Hacktivists have been blamed for cutting off access to the Web site of the World Economic Forum (WEF), a talking shop for the world's political and business leaders, over the weekend.
Despite the fact organisers were keen to point the finger at Internet vandals, statements to reporters suggest a more mundane explanation - failure to set up the site properly - might be behind the outage.
Reuters reports that spokesman Charles McLean told journalists on Friday that "too many hits on our Web site are shutting it down."
"If it's in fact vandals, that's unfortunate because we are in the dialogue business and dialogue involves communication," he added.
New York's Village Voice newspaper reports that the Electronic Disturbance Theatre, RTMark, and Federation of Random Action have taken credit for staging a "virtual sit in" that crashed the site. Email messages to organisers on Thursday failed to get through, it reports.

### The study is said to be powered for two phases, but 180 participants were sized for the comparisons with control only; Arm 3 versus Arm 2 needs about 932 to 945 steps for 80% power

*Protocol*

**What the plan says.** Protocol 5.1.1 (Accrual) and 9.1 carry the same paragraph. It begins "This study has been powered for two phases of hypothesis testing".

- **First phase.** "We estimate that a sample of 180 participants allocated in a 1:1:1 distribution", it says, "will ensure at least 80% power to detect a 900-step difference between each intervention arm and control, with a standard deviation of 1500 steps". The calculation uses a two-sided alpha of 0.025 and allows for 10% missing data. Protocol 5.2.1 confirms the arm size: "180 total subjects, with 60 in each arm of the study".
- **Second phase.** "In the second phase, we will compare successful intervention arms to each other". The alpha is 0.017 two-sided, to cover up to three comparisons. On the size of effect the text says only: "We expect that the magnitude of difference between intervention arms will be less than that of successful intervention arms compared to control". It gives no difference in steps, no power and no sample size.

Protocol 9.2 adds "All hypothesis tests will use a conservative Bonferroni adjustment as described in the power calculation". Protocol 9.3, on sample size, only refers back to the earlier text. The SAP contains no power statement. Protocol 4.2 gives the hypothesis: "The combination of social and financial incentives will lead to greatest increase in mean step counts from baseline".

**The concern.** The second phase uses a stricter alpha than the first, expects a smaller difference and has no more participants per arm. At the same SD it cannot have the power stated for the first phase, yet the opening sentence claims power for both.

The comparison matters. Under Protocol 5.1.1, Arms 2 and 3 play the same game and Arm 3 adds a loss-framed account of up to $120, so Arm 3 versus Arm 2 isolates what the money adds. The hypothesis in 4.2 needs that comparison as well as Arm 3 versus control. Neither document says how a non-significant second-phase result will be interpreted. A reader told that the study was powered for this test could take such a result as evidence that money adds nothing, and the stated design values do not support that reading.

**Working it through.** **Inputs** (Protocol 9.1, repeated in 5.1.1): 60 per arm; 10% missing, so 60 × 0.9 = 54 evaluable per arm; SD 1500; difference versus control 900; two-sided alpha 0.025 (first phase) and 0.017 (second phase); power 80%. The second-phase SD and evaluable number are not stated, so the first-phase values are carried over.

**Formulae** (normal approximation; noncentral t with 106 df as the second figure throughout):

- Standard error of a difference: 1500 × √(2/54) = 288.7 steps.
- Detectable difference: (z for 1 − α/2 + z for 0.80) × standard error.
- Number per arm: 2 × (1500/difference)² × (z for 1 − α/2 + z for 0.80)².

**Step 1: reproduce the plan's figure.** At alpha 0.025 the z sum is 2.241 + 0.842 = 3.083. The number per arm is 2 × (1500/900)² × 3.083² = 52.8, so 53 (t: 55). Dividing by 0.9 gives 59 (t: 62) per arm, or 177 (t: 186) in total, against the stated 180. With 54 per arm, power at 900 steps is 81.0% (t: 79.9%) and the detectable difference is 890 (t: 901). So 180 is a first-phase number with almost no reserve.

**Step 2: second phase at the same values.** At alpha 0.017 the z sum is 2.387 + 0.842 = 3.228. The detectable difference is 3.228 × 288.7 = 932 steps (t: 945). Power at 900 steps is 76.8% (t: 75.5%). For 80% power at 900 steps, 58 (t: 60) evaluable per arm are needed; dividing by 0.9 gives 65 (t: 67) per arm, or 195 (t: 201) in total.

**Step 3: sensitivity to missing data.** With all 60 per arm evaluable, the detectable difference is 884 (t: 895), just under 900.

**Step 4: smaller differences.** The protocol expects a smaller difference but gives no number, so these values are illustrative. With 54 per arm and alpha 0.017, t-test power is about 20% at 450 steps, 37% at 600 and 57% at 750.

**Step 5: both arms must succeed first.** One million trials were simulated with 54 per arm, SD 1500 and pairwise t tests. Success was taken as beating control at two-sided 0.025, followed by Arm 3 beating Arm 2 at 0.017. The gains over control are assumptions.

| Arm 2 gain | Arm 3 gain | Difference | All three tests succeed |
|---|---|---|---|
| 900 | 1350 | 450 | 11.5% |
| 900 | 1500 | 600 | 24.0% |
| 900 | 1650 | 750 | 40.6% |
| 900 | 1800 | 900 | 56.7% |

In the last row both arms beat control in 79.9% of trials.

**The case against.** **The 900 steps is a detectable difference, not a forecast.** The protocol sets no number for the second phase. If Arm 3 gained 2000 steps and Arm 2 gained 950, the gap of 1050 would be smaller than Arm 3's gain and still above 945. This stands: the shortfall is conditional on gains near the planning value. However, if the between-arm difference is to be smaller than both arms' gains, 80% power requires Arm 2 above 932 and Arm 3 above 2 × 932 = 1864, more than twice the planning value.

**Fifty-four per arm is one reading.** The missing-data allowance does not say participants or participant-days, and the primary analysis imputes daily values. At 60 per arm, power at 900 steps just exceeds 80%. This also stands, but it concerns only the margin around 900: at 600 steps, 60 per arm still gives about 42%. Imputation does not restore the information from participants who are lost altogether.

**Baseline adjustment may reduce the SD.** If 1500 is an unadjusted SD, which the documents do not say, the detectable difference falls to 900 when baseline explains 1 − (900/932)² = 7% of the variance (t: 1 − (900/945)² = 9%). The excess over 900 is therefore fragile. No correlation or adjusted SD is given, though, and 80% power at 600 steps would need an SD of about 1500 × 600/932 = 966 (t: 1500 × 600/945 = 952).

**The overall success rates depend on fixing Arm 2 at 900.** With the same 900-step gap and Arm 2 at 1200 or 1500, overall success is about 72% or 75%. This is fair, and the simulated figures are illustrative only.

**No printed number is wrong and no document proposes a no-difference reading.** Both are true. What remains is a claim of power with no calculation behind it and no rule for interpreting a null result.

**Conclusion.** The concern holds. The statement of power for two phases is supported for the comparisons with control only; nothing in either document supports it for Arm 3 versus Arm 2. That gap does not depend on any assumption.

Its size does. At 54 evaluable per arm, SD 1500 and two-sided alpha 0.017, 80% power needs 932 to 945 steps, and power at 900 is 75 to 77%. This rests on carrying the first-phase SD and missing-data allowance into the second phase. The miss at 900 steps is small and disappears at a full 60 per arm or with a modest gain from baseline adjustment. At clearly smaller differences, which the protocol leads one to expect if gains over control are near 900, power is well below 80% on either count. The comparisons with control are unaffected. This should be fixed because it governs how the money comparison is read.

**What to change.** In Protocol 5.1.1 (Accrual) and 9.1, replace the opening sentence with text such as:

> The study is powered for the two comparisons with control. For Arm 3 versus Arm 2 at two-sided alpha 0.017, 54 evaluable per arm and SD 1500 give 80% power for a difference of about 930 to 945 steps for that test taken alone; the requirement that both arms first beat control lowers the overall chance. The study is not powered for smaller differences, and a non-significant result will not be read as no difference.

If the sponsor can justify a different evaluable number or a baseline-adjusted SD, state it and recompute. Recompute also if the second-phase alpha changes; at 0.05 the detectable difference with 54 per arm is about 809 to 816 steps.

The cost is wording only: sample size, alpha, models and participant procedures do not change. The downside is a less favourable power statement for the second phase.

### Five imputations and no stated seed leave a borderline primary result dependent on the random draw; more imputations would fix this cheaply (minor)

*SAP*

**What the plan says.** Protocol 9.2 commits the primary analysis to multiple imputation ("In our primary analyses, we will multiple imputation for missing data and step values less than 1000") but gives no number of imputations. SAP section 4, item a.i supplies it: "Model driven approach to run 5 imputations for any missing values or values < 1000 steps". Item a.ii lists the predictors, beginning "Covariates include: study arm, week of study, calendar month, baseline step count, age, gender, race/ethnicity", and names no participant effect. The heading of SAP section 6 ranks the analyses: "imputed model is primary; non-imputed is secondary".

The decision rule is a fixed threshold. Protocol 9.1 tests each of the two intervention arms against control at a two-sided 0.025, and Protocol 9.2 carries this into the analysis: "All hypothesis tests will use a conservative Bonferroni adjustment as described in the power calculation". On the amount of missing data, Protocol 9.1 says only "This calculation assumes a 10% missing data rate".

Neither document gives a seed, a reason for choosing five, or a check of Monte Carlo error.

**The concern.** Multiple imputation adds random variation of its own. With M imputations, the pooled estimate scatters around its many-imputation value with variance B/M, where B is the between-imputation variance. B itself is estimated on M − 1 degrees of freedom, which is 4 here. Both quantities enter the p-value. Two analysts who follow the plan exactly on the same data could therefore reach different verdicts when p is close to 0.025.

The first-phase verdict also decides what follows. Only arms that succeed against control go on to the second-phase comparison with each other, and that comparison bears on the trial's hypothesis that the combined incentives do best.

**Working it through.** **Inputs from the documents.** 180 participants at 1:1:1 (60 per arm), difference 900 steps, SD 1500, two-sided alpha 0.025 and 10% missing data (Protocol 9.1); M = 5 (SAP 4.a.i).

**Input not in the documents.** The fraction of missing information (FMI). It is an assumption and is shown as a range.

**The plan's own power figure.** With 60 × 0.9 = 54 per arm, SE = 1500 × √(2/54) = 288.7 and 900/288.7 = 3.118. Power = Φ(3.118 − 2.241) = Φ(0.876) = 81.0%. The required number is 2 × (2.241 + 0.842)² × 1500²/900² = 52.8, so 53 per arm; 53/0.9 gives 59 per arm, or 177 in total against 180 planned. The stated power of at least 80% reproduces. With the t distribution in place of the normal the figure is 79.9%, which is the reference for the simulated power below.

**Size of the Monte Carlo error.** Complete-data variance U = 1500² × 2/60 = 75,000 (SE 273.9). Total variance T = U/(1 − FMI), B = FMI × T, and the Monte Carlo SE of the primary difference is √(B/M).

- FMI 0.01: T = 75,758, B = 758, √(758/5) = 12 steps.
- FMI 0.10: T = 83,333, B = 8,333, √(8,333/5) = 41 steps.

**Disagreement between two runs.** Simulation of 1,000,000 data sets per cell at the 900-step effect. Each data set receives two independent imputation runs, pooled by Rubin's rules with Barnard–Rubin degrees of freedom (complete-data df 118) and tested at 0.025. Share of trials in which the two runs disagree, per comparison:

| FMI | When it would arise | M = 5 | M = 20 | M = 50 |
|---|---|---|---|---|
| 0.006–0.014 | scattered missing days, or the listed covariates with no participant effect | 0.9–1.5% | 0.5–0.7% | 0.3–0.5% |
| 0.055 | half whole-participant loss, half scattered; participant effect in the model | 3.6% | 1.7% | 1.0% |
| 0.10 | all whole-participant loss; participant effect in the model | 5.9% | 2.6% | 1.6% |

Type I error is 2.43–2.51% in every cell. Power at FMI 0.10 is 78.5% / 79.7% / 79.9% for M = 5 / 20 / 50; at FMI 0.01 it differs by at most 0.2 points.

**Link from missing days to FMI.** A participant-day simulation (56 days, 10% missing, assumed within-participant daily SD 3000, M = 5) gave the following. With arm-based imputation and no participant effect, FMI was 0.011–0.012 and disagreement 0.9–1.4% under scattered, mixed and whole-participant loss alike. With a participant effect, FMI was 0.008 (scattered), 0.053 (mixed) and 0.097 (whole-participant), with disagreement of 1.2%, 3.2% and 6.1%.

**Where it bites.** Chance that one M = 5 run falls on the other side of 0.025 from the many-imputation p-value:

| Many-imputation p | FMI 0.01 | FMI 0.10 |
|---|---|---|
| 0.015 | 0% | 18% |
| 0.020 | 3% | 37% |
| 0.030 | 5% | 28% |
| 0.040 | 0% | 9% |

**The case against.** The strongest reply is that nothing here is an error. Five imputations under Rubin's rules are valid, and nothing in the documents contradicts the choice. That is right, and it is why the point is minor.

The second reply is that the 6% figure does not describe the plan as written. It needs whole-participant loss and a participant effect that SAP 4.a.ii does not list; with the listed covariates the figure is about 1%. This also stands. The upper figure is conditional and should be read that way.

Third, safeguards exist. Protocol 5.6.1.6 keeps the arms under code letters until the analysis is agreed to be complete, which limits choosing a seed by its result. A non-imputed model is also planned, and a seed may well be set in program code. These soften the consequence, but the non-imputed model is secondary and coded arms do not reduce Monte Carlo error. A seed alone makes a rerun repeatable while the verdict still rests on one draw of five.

According to the Village Voice hacktivists reportedly used a tool to flood the Web site with spurious requests, so denying access to weform.org.
However Reuters quotes unnamed law enforcement officials who said a group called "The Yes Men" used a tool called Reamweaver to redirect users to a parody site.
The site (which incidentally uses the unusual combination of Lotus-Domino/5.0.8 on Windows 2000, Netcraft reports) is now back online.
Last year, a group called "Virtual Monkeywrench" broke into the WEF's site and gained access to data on 27,000 participants, including the credit card details and phone numbers of participants such as Bill Gates and Yasser Arafat.
Critics complain that the WEF, which normally meets annually in Davos, Switzerland but was moved to New York this year as a gesture of solidarity, is controlled by the rich and powerful, who they blame for many of the world's economic and political problems. Anti-globalisation protestors have taken to the streets to protest against the conference; a number of arrests have been made. ®